When a big company shares its periodic earnings data with the general public it’s rare to see outright lies, but any given corporation is going to present its numbers in the most flattering light possible. Thus, it’s no surprise that when Nintendo revealed its second quarter financial results yesterday the entire collection of data was seemingly groomed toward setting the stage for the arrival of the Wii U. Sure, Nintendo may have been forced to cut its expected earnings for the current fiscal year by a whopping 70 percent, but that’s merely because the company is investing so much money into building enough Wii U consoles that everyone who wants one will have a chance to get one when it hits retail on November 18.
Contributing to Nintendo’s ability to downplay its losses in the face of an upcoming system launch is GameStop’s Wii U pre-order system. We detailed this scheme toward the latter-half of September, following GameStop’s announcement that it had sold through all of its traditional Wii U pre-orders. Now, instead of merely turning customers away, GameStop is offering members of its PowerUp Rewards program the opportunity to leave their name and contact details with a local store, which will then phone the prospective buyer when his or her Wii U is actually in stock. Effectively this is the same pre-order system GameStop uses for any item, save for the fact that prospective buyers are not asked to put any money down.
Though we initially expressed doubt at GameStop’s “exclusive opportunity to join the wait list for this must-have item,” it seems to have attracted quite a few prospective Wii U owners. According to Nintendo’s official financial report, the GameStop Wii U pre-order scheme has convinced more than 250,000 people to leave their pertinent details with GameStop in exchange for a Wii U at some nebulous point in the future. “To give a nice anecdote which illustrates how well pre-orders are doing at the moment, GameStop, which is the largest specialty retailer of video games in the U.S., created a “waiting list” after all of their allocated pre-orders had been sold out, and as of last week, more than 250,000 consumers had put their name and contact details on the waiting list for a Wii U system,” Nintendo’s report states. Further, the company claims that the Wii U Deluxe Set (which features a $350 price tag and includes a Wii U console, a copy of Nintendo Land, a 32GB memory card, and an exclusive black color scheme) is out performing the Wii U Basic Set (which only includes the white Wii U console, an 8GB memory card and the cables necessary to connect the machine to your television) in terms of pre-orders, though Nintendo offers no specific figures on how either are performing.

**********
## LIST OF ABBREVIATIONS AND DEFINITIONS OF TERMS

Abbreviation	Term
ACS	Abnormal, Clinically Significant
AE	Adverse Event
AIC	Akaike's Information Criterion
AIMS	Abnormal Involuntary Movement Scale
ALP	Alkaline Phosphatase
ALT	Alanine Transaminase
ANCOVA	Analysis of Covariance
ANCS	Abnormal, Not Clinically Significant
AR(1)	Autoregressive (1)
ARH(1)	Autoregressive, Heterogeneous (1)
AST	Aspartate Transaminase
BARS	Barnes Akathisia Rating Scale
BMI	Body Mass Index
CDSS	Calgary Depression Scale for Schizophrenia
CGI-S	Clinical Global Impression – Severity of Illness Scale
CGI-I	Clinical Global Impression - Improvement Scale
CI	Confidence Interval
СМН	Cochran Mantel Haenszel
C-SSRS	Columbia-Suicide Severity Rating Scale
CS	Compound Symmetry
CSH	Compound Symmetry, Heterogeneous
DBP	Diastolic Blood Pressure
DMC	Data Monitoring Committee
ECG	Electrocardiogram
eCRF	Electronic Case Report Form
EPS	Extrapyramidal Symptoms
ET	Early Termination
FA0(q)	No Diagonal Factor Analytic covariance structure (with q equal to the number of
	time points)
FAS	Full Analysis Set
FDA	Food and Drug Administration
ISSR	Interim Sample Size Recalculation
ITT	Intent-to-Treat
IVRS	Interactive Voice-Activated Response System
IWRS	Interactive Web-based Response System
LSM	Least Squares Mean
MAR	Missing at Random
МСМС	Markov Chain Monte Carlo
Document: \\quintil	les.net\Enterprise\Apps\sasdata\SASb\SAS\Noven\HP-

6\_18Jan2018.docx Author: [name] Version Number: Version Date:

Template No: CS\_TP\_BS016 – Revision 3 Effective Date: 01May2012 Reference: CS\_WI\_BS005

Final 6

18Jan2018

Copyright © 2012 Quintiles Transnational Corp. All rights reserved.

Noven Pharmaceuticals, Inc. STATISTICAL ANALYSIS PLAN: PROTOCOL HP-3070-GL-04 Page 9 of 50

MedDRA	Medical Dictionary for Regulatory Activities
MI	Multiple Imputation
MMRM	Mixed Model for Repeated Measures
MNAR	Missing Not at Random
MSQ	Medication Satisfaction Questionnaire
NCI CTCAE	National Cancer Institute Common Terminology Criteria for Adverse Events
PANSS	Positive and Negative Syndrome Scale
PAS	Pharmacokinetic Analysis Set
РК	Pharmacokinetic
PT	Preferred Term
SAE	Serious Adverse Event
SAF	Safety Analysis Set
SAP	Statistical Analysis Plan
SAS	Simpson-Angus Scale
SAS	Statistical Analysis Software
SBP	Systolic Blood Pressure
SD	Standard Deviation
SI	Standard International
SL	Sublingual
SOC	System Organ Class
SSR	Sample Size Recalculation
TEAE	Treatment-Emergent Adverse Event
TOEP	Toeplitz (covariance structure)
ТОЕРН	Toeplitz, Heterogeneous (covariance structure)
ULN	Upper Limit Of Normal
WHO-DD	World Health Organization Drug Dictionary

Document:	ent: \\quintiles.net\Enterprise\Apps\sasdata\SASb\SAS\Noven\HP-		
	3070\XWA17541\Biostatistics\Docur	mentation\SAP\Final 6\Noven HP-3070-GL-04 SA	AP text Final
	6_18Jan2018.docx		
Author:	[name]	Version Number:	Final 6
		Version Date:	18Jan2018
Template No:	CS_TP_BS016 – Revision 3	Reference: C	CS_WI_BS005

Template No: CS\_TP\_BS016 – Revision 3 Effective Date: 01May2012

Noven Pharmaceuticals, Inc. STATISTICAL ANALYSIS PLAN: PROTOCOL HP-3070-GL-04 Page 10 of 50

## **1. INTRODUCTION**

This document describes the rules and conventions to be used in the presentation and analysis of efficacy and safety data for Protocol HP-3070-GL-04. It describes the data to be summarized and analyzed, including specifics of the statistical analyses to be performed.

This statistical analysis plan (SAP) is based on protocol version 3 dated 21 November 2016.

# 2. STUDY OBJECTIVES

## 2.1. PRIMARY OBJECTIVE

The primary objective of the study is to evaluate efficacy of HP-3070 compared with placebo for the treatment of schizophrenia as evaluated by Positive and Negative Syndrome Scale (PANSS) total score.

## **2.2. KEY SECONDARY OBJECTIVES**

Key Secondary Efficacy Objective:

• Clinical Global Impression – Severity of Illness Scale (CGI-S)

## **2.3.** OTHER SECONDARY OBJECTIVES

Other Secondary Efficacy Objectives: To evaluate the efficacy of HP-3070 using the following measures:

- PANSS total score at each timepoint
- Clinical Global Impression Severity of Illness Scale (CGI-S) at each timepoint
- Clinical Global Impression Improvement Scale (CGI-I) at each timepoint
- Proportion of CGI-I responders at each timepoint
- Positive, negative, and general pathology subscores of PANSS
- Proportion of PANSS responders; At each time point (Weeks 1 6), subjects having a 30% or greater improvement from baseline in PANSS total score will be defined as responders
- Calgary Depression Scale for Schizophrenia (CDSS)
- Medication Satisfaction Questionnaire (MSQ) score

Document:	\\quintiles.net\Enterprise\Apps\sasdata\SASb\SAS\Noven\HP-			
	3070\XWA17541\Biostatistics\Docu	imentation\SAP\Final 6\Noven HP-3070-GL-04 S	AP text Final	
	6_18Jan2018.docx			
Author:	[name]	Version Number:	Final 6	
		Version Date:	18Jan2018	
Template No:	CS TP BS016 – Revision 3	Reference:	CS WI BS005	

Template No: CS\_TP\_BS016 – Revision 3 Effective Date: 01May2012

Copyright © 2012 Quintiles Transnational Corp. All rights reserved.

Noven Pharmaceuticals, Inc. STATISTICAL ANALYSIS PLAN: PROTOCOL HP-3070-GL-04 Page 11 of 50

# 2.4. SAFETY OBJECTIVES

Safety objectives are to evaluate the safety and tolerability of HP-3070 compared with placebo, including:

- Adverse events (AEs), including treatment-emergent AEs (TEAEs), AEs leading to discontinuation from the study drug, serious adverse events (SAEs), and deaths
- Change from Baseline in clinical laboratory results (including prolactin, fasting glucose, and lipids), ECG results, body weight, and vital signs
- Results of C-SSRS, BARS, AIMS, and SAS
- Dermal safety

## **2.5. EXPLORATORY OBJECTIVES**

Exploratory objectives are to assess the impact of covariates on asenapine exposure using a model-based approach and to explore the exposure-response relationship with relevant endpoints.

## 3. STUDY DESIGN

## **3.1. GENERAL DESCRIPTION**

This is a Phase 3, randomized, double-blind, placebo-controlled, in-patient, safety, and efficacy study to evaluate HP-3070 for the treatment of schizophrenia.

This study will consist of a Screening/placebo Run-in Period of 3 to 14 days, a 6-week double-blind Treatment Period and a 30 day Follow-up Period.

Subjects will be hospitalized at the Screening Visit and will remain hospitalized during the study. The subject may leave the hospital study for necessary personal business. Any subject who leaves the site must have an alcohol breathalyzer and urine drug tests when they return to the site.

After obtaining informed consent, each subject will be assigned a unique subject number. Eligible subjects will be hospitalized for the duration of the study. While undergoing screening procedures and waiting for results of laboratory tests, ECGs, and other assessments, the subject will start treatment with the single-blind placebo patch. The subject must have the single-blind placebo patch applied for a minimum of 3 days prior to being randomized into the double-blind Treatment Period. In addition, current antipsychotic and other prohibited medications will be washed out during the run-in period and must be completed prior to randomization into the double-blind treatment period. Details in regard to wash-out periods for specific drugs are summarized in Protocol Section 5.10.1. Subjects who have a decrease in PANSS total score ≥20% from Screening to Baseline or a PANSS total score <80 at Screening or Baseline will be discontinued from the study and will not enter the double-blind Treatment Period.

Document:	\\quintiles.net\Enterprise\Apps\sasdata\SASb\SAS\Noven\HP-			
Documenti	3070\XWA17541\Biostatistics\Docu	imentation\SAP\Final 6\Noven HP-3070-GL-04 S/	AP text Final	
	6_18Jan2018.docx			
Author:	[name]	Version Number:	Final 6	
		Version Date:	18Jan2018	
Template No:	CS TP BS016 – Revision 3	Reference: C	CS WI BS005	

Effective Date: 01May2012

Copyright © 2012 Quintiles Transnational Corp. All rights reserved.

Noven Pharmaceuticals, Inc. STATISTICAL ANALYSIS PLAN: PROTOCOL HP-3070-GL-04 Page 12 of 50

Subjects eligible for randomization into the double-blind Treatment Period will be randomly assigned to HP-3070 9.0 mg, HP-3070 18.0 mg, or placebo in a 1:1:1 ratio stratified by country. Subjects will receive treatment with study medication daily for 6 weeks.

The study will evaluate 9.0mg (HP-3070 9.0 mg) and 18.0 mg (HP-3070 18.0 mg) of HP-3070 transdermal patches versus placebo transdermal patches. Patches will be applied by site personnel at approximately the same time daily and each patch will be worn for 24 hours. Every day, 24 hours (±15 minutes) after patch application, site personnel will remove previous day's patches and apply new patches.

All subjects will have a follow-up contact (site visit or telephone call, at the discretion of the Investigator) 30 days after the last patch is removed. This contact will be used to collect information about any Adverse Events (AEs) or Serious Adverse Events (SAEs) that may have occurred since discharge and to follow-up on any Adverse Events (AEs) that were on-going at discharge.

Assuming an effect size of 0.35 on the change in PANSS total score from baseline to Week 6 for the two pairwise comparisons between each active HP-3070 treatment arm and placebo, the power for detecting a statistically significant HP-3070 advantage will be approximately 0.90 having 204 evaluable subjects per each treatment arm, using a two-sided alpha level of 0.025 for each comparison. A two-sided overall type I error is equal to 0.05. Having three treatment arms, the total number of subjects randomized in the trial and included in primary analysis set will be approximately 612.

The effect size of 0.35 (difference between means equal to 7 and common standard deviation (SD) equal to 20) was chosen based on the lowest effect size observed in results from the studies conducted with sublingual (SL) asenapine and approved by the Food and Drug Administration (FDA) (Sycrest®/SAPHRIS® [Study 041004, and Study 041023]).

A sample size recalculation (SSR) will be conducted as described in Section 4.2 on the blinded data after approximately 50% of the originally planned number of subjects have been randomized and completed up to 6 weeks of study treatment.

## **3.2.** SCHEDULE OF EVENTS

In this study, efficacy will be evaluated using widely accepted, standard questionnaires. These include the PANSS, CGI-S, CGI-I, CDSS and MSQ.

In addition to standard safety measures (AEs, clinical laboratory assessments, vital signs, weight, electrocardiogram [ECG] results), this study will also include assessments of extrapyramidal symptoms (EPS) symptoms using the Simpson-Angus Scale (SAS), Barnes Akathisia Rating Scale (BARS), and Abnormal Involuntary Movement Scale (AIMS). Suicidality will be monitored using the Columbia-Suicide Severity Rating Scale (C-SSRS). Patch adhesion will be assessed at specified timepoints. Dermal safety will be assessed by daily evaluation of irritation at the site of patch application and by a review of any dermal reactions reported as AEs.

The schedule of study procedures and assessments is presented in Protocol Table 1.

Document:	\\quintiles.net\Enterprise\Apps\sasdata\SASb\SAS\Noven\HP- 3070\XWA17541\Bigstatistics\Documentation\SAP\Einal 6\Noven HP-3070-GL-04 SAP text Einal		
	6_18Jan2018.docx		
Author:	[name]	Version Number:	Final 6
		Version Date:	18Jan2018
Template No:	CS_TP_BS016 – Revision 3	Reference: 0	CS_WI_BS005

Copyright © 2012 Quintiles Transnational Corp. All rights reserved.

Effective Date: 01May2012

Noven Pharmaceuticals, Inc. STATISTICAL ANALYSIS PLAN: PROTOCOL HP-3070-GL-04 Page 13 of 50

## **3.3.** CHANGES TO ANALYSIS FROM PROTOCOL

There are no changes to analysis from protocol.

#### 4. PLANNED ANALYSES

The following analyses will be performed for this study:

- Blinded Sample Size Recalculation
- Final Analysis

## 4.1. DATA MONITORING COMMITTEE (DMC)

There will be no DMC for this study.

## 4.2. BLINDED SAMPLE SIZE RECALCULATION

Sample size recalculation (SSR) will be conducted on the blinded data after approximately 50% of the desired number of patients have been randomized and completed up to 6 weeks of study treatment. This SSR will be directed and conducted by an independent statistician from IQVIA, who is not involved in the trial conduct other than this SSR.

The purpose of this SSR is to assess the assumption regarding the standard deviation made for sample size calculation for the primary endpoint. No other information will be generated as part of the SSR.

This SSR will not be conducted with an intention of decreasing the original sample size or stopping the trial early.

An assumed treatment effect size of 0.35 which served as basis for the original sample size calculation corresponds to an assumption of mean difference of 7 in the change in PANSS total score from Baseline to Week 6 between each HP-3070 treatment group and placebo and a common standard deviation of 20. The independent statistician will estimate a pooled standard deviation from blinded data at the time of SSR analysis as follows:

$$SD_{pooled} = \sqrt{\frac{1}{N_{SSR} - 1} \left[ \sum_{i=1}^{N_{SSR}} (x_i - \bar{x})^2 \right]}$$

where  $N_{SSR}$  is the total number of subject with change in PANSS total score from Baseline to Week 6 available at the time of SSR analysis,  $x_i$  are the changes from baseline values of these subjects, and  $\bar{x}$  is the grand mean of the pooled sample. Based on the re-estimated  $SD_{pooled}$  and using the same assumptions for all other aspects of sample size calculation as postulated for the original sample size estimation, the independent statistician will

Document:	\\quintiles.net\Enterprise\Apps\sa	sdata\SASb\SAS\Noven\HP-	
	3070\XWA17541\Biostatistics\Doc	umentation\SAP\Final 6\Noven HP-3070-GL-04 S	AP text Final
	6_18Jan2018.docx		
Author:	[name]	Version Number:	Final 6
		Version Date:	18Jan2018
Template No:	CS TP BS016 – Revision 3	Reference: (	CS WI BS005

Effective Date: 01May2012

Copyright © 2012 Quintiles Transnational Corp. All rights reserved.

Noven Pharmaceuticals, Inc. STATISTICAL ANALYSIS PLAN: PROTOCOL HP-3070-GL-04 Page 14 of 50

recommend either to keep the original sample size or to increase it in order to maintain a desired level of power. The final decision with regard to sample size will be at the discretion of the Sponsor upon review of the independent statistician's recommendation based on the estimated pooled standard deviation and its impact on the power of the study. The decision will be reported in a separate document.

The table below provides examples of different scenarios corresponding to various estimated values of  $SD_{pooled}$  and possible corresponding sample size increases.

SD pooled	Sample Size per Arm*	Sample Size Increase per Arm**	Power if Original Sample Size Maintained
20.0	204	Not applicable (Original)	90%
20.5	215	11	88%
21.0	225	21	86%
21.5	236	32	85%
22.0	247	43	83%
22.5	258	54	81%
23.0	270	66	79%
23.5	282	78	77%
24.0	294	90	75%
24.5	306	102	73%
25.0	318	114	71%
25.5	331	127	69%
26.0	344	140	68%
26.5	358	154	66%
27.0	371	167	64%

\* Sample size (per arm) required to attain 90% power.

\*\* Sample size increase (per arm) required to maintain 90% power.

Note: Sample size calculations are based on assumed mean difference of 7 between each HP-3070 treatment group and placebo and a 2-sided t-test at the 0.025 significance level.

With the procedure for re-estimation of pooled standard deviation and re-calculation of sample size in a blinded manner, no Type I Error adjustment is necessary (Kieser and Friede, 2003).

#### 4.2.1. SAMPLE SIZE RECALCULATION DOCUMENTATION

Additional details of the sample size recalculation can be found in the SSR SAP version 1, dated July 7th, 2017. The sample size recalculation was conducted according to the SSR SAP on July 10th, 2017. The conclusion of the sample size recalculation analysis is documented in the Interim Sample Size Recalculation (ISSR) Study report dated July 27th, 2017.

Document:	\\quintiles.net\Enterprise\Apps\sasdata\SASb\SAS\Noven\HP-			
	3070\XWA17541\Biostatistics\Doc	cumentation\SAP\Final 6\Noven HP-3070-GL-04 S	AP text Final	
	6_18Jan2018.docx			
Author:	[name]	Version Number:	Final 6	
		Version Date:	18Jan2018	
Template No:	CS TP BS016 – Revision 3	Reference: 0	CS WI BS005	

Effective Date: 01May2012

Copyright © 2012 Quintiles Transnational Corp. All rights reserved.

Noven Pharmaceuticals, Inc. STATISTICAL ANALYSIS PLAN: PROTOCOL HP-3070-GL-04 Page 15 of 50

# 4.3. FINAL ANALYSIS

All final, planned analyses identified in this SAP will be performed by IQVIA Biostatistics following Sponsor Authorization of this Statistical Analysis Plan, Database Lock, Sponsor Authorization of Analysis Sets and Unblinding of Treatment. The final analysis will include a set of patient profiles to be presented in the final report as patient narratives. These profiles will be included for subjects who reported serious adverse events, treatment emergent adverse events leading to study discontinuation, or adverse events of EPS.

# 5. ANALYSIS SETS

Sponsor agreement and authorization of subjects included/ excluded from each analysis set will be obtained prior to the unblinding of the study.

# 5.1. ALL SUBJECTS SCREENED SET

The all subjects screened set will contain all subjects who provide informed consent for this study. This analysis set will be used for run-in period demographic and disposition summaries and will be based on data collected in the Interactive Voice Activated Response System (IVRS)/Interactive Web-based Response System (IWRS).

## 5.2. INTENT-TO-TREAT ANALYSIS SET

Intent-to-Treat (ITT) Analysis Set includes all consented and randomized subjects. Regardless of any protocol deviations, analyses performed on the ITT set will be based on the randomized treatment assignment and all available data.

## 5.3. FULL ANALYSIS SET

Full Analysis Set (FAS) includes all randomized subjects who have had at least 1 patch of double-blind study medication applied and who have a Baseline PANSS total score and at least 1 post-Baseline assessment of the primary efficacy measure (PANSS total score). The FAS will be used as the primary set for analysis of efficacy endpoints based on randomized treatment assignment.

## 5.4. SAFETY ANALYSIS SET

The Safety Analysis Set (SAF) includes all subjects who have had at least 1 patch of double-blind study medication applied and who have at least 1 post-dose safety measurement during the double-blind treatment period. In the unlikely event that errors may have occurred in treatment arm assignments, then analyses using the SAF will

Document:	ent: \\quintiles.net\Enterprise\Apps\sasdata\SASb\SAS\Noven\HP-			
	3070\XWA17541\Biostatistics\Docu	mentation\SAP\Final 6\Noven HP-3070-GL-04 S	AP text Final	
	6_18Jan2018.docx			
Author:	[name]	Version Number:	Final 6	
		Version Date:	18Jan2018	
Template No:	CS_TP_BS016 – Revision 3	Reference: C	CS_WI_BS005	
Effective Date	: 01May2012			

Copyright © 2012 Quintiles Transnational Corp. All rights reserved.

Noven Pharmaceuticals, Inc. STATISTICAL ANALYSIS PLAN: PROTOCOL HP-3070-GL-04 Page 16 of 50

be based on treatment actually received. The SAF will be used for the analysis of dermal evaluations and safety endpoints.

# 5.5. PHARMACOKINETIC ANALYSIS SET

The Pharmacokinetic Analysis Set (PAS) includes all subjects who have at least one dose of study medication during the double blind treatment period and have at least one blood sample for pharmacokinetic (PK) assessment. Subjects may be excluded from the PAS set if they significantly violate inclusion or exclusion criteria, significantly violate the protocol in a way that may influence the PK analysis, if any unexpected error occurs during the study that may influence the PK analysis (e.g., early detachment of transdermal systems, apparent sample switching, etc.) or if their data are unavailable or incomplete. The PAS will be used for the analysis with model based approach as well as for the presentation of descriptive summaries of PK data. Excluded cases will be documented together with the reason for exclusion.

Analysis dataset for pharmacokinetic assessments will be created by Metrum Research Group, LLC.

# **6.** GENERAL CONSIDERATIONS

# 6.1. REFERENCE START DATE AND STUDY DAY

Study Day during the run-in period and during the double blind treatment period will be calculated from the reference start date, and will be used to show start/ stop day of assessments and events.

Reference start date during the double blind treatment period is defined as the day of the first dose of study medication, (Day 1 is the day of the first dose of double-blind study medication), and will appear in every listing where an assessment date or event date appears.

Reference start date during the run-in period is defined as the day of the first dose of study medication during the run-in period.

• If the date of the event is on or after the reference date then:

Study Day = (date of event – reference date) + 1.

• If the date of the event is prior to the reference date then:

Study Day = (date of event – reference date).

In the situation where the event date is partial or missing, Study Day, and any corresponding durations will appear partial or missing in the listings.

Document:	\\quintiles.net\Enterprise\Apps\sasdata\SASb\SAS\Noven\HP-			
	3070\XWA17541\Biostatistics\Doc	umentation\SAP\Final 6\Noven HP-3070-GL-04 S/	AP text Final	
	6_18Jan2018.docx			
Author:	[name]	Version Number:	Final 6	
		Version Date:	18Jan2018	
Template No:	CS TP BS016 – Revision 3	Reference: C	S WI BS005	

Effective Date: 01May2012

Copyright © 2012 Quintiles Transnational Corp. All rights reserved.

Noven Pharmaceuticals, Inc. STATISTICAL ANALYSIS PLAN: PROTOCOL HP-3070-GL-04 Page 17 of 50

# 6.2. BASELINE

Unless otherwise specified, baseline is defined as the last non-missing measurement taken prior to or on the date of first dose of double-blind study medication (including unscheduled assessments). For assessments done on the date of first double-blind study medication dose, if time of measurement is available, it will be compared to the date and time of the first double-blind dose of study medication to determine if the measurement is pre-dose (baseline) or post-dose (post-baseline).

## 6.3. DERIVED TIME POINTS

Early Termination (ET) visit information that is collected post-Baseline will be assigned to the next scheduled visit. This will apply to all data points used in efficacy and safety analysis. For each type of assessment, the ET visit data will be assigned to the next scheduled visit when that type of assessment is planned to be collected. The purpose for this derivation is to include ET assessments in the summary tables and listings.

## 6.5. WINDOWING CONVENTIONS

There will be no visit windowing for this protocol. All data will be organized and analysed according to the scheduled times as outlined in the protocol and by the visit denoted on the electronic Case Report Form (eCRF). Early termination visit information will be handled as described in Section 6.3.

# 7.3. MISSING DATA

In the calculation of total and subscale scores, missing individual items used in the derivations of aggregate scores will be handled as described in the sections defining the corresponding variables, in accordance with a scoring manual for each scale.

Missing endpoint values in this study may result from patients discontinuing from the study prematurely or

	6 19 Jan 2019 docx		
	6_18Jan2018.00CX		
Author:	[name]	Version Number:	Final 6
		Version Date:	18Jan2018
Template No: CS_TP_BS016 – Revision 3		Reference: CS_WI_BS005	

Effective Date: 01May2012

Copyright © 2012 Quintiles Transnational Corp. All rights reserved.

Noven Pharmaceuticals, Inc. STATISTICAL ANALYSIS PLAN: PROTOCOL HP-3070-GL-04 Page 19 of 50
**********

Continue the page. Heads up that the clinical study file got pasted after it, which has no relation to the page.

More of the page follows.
While this “250,000 pre-orders” number is a nice highlight for the company, we’re having trouble drumming up much excitement based purely on this bullet point. Does that 250,000 person figure include GameStop’s standard Wii U pre-orders? Given how relatively informal GameStop’s new pre-order process is — not having to put money down for a pre-order is a novel concept for the retailer — how difficult would it be to fudge these numbers? And of course, even if all these figures are accurate, it does nothing to guarantee that Nintendo will be able to build enough Wii U consoles to cover the massive hordes of people that apparently want one.
Cynicism aside, the point here is that GameStop’s Wii U pre-order scheme has apparently been quite successful, both for the store and for Nintendo. Now let’s all keep our fingers crossed that this gaming machine won’t see the same launch shortages as the original Wii.